“2 Corinthians 5:21 and Christ Becoming Sin”

Categories: M. W. Bassford, Meditations

If we are to be honest students of the Bible, we must squarely address not only the passages that conform to our preconceptions but also the ones that challenge them.  Most of us would put 2 Corinthians 5:21 in the latter category.  Calvinists love 2 Corinthians 5:21 because it appears to support the Calvinist doctrine of imputed righteousness (my sin is imputed to Christ; Christ’s righteousness is imputed to me). 

If, on the other hand, we aren’t prepared to accept imputed righteousness and its implications (which are enormous in scope), the straightforward Christ-became-sin reading of the text poses problems for us.  Usually, I’ve heard brethren say that rather than becoming sin, Christ became a sin offering for us. 

While that’s true, as an interpretation of 2 Corinthians 5:21, I think it is more convenient than strictly faithful.  After all, the text doesn’t say “to be a sin offering”, and I am not aware of any textual basis for so rendering it.  It says, “to be sin”. 

I am suspicious of rewriting the Bible to avoid the difficulty in difficult passages.  It seems like a marvelous way to get into trouble.

Instead, I prefer to resolve the difficulty by considering the apparently less challenging half of the verse.  Jesus did [bracketed thing] so that we could become the righteousness of God in Him.  So far, so good, except the second half of the statement is not literally true.  I am not God’s righteousness.  The church is not God’s righteousness.  He is ours.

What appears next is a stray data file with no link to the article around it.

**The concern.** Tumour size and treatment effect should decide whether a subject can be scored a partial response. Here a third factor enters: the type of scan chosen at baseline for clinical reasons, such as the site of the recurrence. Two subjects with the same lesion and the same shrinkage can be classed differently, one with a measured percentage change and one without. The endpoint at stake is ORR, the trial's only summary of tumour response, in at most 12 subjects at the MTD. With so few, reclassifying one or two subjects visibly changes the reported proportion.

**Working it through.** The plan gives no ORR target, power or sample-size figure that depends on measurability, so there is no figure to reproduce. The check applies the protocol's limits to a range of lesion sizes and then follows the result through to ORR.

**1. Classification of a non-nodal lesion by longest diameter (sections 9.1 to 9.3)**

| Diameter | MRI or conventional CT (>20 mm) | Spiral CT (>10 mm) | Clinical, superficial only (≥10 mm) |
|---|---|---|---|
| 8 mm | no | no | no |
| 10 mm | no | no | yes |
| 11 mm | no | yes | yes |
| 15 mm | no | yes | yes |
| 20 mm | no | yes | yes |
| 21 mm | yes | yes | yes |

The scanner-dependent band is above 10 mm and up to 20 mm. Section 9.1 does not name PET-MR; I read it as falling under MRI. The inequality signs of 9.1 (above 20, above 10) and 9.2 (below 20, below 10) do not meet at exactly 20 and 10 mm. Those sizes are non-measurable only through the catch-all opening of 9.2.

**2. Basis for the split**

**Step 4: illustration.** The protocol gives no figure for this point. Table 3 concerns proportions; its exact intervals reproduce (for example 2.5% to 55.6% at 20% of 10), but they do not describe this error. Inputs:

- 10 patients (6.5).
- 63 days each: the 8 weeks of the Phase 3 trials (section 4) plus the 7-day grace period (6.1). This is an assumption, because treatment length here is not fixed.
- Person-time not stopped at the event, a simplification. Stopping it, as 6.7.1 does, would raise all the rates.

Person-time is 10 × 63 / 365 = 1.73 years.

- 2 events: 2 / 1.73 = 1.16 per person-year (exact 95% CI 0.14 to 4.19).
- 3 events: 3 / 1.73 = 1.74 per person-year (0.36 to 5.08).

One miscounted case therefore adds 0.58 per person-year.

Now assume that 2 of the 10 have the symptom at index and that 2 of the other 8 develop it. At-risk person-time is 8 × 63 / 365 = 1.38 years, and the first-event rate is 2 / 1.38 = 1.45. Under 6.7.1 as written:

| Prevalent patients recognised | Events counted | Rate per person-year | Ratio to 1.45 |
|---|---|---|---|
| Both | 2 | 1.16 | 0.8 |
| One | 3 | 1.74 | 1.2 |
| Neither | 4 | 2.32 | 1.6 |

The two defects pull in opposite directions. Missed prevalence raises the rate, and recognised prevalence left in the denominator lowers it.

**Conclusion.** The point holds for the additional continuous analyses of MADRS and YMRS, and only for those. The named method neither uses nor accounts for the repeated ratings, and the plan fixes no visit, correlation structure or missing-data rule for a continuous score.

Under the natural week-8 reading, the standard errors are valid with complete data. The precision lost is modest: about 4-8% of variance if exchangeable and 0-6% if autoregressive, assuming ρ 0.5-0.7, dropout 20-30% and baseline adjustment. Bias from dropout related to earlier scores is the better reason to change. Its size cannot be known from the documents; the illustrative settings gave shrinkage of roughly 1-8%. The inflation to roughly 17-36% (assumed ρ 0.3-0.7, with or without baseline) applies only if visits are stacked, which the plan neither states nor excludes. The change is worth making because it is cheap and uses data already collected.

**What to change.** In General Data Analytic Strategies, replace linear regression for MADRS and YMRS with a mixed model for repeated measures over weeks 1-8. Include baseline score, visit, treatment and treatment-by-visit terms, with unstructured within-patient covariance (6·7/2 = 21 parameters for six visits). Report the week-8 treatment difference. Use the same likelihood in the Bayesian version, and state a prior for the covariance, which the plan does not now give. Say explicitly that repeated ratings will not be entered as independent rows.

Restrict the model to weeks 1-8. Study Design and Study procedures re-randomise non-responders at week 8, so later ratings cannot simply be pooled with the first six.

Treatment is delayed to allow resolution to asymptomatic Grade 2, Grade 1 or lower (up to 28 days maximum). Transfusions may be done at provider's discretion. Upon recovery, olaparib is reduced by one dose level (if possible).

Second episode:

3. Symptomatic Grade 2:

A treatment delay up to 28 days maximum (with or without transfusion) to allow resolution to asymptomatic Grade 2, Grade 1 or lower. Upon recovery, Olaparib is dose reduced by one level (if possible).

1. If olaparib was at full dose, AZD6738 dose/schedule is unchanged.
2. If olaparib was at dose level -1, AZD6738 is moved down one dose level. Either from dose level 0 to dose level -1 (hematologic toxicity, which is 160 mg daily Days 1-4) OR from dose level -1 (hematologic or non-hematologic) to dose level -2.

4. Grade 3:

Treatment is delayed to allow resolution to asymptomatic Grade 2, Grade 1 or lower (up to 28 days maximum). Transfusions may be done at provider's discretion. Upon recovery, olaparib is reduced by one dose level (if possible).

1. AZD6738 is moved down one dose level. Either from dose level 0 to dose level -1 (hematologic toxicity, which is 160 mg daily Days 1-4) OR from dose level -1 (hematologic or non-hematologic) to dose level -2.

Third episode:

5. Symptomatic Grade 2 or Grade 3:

Clearly, Paul is speaking elliptically here, but that leaves open the question of what lies within the ellipsis.  We must ask what the relationship is that Christ creates between Christians and the righteousness of God.

Numerous passages answer that question, most notably the discussion in Romans 9:30-10:13.  Through Christ, we obtain God’s righteousness.  We receive it.  Our nature does not change, but He credits righteousness to us on the basis of faith.

Once we’ve figured out the second half of the 2 Corinthians 5:21 parallel, we can return to the first.  If “become” carries the elliptical meaning of “receive”, it is contextually likely that “be” carries a similar meaning.  Otherwise, the parallel doesn’t balance. 

Thus, we ought to read the text as saying that just as we received God’s righteousness, Christ received our sins.  This is an uncontroversial statement.  1 Peter 2:24 says explicitly that Christ bore our sins in His body on the cross, and many other passages make the same claim.

At this point, some might ask, “What’s the difference between Christ receiving our sins and Christ becoming a sin offering?”  Practically, not much, but the former is founded on a careful parsing of the text, and the latter isn’t. 

I am convinced that it’s important for us not only to be right about the Bible, but to be demonstrably right.  We can’t merely know the right answer and say, “This is right!  Trust me!”  We must be able to start with the evidence of the text and reason to the correct answer, even with texts that appear to teach something different. 

Nothing in the Bible is an affront to the truth, 2 Corinthians 5:21 included.  A difficult passage is nothing more than a passage that we have not taken the time and trouble to understand.  When we do invest that time and trouble, it will bear the fruit of renewed confidence in the word of God.